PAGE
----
Pisco Disco

Museo del Pisco.jpegI hadn’t tried pisco until last year. As is often the way, it was Serge who piqued my interest [he’s tried five], but I’d had no first-hand contact with this once-distilled grape-based brandy-esque spirit until I had an invitation to perform in Lima. As I was working, time was restricted. Regretfully, I didn’t even manage to explore the Pisco Museum though I managed to pose in the doorway. I had a ball in Lima, put on a stone and tried four piscos.

Whilst at the airport, rather than visit World of Whisky, I do some pisco research. I read about Johnny Schuler who was [eater.com] ‘,… awarded a Peruvian Congressional Medal of Honor in 2007 for his work popularizing Peruvian pisco and helping to recognize its cultural heritage, has written several books on the spirit, hosts a weekly television show, “Por Las Rutas del Pisco,” and has the largest collection of pisco in the world, estimated at more than 3,000 bottles‘. Imagine if I got to meet him?!


Pisco es Peru [2019] Ob. 43% [50ml]

After a long flight and subsequent transit to the hotel, when I get to my room I find a welcome pack that includes this.

Pisco es Peru [2019] Ob. 43% [50ml].jpeg

  • N: Loosely reminiscent of brandy commonly found in the East, but this is a far cleaner and accomplished spirit than might be found in a corner shop in Pokhara for example. A coppery note is followed by light bread crumbs into a winterberry crumble. With a soft yeasty body, I also pick up on mezcal-light /vodka vibes from a hint of pickled onions.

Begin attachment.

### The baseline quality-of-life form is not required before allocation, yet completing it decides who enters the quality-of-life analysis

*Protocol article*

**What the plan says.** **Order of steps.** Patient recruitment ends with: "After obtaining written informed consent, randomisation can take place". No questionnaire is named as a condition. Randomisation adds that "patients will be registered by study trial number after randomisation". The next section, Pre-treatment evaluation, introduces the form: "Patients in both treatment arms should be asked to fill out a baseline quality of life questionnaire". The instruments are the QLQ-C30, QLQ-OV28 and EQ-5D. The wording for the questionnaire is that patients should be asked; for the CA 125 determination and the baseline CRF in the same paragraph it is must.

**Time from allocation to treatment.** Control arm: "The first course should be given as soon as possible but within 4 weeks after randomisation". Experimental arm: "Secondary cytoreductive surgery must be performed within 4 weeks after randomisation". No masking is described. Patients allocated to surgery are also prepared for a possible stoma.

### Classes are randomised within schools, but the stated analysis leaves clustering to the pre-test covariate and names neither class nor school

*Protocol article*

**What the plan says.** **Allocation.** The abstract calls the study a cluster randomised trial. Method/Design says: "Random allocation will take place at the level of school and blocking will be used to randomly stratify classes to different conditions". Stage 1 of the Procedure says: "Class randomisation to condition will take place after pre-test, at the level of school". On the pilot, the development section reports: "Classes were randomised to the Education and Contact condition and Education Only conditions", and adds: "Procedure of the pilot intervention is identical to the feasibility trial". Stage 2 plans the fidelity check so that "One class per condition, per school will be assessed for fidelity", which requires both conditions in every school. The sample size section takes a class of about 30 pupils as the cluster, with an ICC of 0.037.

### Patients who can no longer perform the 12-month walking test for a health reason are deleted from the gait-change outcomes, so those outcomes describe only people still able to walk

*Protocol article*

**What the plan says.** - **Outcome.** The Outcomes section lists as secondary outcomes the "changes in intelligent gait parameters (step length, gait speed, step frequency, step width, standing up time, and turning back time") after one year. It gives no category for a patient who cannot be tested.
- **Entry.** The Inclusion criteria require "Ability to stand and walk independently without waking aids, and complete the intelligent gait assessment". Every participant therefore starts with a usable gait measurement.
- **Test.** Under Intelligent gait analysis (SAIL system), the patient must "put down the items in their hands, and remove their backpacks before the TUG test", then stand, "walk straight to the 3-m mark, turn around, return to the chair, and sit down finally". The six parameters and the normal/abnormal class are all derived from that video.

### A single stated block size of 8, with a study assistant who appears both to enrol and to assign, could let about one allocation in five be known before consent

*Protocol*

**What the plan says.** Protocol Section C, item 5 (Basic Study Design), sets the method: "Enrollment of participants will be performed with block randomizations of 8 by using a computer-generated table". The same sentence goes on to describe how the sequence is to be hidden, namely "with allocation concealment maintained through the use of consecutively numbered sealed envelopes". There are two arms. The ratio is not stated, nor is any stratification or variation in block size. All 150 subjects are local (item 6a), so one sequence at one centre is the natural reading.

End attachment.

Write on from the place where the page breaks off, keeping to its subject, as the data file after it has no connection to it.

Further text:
• T: Less bitter/sweeter than the Cautro Gallos [coming next], with only soft prickles. This appears tamer by comparison, rounded and with a sense that it’s been additionally sweetened – but surely that’s against the rules [see pic below] of pisco right? Moves along rather vodka-like with a light squidgy spongey bed.
  • F: Very metallic-y as if there’s been some metal seal contamination and indeed, a second sample is less metallic. Concludes faintly fruity with a hint of cling film & butyric/mescal-esque touches.
  • C: I reckon this has to be the Smirnoff of pisco, but I’ve no idea as I’m only on my first rung of the pisco ladder. Nothing dreadful here whatsoever, but this is certainly spirit to mix & drink and not think.

[Not scored]


How Peruvian pisco is made.jpg


We get taken to a cool buzzing restaurant in Lima.

Cuatro Gallos Pisco Mosto Verde Italia [21/05/18] Ob. Collection de Artistas [750ml #:S9807] sumon

Cuatro Gallos Pisco Mosto Verde Italia [2018:19] Ob. Collection de Artistas [750ml].jpeg

  • N: Something of a tequila vibe but the grape-base makes this a very different experience with a cleaner sweetness and a coppery coat/vail. Light fruits, berries, plus a little huskiness complete the picture. 
  • T: A soft bitterness, a sustaining medicinal touch – aniseed and dried herbs (rosemary? sage certainly, and rhyme) – and a waft of palo santo. Our food arrives and we all chat about my whisky obsession.
  • F: Sustaining palate. 
  • C: Not sure where this fits into the pisco tree. Very much in the style of a classic holiday digestive, if you know what I mean.

Not scored (75/74)


Our hosts recommend I try a famous pisco-based Chilcano cocktail. It’s super refreshing with a super bitter lemon direction. The ginger ale is perfectly low key.

  • Chilcano: pisco and ginger ale. Add ice and lime. Further reading: liquor.com


Peru sweetcorn dumplings.jpegOne of the highlights of the meal is sweet corn tamale dumplings [see pic right]. It doesn’t seem much to look at but it was so amazing we ordered two. I can taste them now.

Later comes a pineapple dessert with chicha and cinnamon. I also tried pisco with iced coffee – now there’s a combo! I’d love to try this with tequila, and especially mescal.